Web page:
The Sixth Amendment says that in all criminal prosecutions, the accused shall enjoy the right…to be confronted with the witnesses against him.

If the statement is not hearsay (it was not admitted for the truth of the matter asserted), it does not violate the Confrontation Clause. Tennessee v. Street.

This right is preserved if one had the ability to fully cross-examine the testimony at a previous trial. A preliminary hearing is not enough.

Previous testimony is allowed if the declarant is also testifying now.

If one makes a witness unavailable, he forfeits his right to confrontation.

A dying declaration is allowed despite the Confrontation Clause.

Ohio v. Roberts allowed testimony if it is reliable and necessary. This was overruled with the testimonial standard in Crawford v. Washington, but that standard has since been brought back in as factors in that test.


Hearsay complies with the Confrontation Clause if its primary purpose is not testimonial under the totality of the circumstances.

Testimonial basically means it is intended to preserve the testimony at trial or to convict the guy.

The purpose is still whether it is reliable, so sometimes courts will just allow it if it is reliable, even if it is testimonial. They will just say that reliability is a factor in whether or not it is testimonial, so if it is reliable, it is not testimonial.

Long-standing hearsay exceptions are indicative of reliability.

Justices' Views

It is testimonial if there is solemnity. (If it was sworn testimony.)


Reliability is an important factor. (The plurality viewpoint.)

We don't have to know cuz Gorsuch and Kavanaugh.

Factors for Hearsay Being Testimonial
  1. Statement “describes past events,” rather than “events as they were actually happening.” (Bryant, p. 629, quoting Davis).
  2. There was no ongoing emergency (Bryant, p. 629) taking into account factors such as:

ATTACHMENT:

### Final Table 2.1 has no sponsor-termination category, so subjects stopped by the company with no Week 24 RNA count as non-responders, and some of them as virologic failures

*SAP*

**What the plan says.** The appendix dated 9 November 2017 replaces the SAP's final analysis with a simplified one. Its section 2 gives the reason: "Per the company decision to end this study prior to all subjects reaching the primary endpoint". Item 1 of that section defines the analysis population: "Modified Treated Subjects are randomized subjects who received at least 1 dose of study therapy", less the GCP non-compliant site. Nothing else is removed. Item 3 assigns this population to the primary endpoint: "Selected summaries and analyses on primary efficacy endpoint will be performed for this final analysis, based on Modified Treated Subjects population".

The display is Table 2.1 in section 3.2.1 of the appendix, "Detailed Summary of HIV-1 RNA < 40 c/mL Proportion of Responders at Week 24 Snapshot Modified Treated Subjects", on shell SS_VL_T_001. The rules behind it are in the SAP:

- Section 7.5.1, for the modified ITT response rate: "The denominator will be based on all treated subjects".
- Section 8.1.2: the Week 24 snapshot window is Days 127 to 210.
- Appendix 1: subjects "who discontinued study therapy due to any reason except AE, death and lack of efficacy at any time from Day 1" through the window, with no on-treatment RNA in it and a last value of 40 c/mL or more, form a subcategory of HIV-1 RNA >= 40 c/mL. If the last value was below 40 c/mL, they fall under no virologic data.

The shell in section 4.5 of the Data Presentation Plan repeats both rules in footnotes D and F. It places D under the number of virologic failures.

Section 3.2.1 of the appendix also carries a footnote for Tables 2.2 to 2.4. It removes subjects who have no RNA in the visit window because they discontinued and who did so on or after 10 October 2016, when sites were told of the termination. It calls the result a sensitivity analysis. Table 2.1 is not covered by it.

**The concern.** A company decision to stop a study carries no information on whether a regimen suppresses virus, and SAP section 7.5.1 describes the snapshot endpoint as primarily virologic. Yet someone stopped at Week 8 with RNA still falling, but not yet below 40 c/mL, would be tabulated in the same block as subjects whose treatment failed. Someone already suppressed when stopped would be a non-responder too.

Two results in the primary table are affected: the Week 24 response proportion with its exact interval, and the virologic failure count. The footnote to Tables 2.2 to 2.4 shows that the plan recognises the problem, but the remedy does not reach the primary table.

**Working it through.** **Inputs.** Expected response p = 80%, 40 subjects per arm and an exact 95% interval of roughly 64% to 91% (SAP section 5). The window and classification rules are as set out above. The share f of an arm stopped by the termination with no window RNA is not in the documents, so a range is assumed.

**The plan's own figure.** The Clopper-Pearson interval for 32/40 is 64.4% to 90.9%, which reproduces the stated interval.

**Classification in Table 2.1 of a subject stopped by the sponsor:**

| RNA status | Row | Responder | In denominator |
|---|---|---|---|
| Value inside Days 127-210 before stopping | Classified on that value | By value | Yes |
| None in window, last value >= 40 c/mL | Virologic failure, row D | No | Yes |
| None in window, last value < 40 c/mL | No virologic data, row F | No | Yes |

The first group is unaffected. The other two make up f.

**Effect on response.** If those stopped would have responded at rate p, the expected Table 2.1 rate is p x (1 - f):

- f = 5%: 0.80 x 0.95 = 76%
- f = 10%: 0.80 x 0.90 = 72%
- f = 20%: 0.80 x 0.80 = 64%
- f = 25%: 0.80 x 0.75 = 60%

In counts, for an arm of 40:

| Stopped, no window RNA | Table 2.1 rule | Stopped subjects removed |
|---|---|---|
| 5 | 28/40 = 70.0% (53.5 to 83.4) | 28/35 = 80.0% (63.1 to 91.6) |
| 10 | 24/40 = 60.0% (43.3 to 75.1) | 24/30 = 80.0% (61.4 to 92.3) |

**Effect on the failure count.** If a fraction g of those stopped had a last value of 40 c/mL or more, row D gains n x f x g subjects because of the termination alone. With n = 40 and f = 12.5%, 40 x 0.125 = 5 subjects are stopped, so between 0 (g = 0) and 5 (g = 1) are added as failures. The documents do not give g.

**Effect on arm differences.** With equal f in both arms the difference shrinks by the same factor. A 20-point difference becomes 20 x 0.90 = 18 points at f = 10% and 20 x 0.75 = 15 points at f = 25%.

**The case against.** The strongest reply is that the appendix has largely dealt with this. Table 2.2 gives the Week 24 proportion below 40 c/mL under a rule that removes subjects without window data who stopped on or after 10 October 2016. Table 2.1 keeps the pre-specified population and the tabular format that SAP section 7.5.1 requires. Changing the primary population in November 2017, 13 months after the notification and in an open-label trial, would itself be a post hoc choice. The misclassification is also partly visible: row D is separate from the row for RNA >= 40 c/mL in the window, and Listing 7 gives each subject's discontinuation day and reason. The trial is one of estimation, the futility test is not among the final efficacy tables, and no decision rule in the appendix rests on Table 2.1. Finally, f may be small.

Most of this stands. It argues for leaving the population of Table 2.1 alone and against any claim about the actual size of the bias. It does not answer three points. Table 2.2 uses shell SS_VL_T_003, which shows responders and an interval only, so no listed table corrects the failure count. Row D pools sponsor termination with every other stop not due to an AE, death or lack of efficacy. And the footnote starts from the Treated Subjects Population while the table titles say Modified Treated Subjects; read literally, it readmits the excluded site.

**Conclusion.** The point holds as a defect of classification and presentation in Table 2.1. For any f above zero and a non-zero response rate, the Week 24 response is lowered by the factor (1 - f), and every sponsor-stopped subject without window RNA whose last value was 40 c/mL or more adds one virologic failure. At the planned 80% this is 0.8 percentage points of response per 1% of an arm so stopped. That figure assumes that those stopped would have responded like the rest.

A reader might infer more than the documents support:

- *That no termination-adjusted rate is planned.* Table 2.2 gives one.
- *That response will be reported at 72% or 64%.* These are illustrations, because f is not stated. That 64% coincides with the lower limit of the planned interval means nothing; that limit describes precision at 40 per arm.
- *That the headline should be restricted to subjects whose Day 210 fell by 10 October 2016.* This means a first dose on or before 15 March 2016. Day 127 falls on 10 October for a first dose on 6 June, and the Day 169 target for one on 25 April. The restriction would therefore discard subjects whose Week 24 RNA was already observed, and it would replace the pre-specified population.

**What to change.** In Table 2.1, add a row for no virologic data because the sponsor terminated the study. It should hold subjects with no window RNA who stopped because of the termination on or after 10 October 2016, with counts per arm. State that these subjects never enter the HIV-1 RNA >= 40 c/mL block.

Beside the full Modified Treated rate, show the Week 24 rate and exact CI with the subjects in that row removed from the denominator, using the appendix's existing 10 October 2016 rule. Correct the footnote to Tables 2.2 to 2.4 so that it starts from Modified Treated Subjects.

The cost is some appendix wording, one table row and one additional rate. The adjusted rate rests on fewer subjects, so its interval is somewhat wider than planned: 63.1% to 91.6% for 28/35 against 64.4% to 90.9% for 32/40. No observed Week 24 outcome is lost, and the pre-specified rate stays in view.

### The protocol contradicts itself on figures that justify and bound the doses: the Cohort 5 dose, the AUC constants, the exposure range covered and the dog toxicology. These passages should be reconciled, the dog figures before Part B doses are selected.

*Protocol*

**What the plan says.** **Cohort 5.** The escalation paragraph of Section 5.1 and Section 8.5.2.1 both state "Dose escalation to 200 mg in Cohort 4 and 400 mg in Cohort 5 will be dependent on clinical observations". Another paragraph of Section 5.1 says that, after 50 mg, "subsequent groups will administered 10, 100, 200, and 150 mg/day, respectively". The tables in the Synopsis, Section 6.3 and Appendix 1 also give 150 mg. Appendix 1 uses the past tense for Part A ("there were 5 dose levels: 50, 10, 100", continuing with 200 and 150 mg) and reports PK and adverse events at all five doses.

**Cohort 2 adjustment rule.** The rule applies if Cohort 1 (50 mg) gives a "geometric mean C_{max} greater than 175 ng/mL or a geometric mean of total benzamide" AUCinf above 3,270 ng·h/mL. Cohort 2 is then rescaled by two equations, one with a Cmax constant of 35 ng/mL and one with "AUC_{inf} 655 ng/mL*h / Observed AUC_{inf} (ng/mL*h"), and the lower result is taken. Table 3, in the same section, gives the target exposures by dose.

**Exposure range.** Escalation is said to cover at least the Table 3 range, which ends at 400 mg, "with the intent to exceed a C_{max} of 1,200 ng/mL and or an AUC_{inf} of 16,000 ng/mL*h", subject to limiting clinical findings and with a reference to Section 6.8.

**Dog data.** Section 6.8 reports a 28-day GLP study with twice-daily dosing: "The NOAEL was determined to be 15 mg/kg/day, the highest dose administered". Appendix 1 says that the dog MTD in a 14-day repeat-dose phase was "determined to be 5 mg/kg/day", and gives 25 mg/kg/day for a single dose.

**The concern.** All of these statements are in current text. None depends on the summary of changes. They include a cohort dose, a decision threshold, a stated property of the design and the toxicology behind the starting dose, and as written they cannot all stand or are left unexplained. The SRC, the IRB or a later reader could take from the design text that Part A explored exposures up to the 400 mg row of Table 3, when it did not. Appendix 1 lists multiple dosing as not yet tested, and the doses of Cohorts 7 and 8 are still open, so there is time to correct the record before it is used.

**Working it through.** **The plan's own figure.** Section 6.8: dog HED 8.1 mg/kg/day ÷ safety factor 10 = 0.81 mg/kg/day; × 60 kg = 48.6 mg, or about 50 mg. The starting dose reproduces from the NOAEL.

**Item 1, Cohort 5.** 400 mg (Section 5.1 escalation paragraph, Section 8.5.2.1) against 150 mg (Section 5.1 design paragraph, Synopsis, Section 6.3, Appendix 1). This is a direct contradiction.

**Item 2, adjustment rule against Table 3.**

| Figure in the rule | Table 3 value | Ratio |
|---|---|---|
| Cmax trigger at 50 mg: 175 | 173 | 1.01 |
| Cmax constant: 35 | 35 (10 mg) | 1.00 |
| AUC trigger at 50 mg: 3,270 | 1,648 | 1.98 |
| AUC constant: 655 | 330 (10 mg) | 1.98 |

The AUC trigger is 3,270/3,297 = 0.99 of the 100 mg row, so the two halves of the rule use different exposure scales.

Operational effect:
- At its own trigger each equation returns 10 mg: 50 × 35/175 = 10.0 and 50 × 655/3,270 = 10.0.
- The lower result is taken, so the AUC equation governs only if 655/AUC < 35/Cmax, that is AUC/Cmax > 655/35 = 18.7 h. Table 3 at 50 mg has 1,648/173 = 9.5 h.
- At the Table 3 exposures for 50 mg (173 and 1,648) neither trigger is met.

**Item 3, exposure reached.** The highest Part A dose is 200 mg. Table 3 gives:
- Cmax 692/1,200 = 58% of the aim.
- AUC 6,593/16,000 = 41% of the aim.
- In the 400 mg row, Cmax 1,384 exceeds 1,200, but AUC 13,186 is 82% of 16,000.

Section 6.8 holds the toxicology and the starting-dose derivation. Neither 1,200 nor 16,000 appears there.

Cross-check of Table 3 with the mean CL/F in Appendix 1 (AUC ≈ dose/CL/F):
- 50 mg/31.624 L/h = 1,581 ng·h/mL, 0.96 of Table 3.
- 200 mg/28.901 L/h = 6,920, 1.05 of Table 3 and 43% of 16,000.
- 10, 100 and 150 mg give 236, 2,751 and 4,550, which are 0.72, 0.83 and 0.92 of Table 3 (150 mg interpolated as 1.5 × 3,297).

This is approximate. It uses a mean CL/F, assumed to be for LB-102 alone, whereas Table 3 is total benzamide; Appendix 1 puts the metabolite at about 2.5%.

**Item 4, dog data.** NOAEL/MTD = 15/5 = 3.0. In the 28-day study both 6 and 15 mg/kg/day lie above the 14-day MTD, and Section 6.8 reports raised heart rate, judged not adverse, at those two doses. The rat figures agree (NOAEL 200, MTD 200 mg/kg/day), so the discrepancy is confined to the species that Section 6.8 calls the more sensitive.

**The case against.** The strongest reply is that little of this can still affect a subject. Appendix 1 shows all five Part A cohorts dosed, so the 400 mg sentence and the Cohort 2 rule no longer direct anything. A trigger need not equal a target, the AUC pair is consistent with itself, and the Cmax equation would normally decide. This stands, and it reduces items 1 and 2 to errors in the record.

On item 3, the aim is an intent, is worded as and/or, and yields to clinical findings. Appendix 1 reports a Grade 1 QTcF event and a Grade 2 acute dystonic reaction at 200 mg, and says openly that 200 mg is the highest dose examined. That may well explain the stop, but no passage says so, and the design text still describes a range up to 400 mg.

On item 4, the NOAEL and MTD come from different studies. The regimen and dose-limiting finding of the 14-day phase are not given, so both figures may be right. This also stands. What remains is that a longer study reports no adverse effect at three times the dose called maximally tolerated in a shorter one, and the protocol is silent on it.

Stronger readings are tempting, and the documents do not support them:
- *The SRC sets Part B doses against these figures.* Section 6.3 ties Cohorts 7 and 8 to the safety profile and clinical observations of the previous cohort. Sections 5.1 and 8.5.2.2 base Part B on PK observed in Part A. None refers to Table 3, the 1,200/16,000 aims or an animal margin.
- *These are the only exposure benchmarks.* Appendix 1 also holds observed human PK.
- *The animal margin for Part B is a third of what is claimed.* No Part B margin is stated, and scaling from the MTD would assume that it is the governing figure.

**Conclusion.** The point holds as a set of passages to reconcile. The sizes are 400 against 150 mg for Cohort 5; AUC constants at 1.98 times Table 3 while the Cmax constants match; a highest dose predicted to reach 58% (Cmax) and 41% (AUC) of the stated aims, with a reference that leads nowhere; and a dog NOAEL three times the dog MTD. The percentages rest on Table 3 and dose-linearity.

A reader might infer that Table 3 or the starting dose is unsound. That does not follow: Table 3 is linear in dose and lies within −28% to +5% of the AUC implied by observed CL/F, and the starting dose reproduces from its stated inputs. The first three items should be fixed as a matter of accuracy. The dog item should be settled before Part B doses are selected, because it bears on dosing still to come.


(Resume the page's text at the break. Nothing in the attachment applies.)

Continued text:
1. The nature of the assault – domestic, known or stranger (greater familiarity between victim and assailant, less likelihood of ongoing emergency).
    2. The weapon used (greater ability to harm others, greater likelihood of emergency), Bryant, pp. 632-633; and
    3. Whether the assailant remained at large – if yes, greater possibility of ongoing emergency, Bryant, p. 632.
  3. The statement was needed to determine “what happened,” not to “resolve the present emergency” (Bryant, pp. 629-630 (quoting Davis)).
  4. The statement was “procured with a primary purpose of creating an out-of-court substitute for trial testimony.” Bryant, p. 630.
  5. The statement did “precisely what a witness does on direct examination,” Bullcoming, p. 649 and Melendez-Diaz;
  6. The statement bore an indicia of “formality,” such as:
    1. Being taken in calm circumstances when the declarant is out of danger. Bryant, pp. 630, 633.
    2. Statement is made while declarant is separated from the suspect. Bryant, p. 630.
    3. Statement taken in the stationhouse rather than at crime scene. Bryant, pp. 631, 633.
    4. Statement taken when defendant in custody and following Miranda. Crawford, pp. 594-5, 605.
    5. Statement is being recorded by police interrogator. Crawford, p. 601, n. 4. But also note that 911 calls are often NOT testimonial.
    6. The interrogation involved a “structured” series of questions. Crawford, p. 601, n. 4. But also note that 911 calls often include structured questions but often are NOT testimonial.

A child can be questioned by just the lawyer and be in court by video if it is found he could not handle being questioned in court.

Kline has an 8-step test:

  1. Is it a criminal case?
  2. Is it against a criminal defendant?
  3. Is it 801(a)–(c) hearsay?
  4. Was there not a prior full opportunity to cross?
  5. Is the defendant in the courtroom?
  6. Is there not forfeiture?
  7. Was the past statement not a dying declaration?
  8. Was the statement testimonial?

If all eight are yes, then the testimony is excluded by the Confrontation Clause.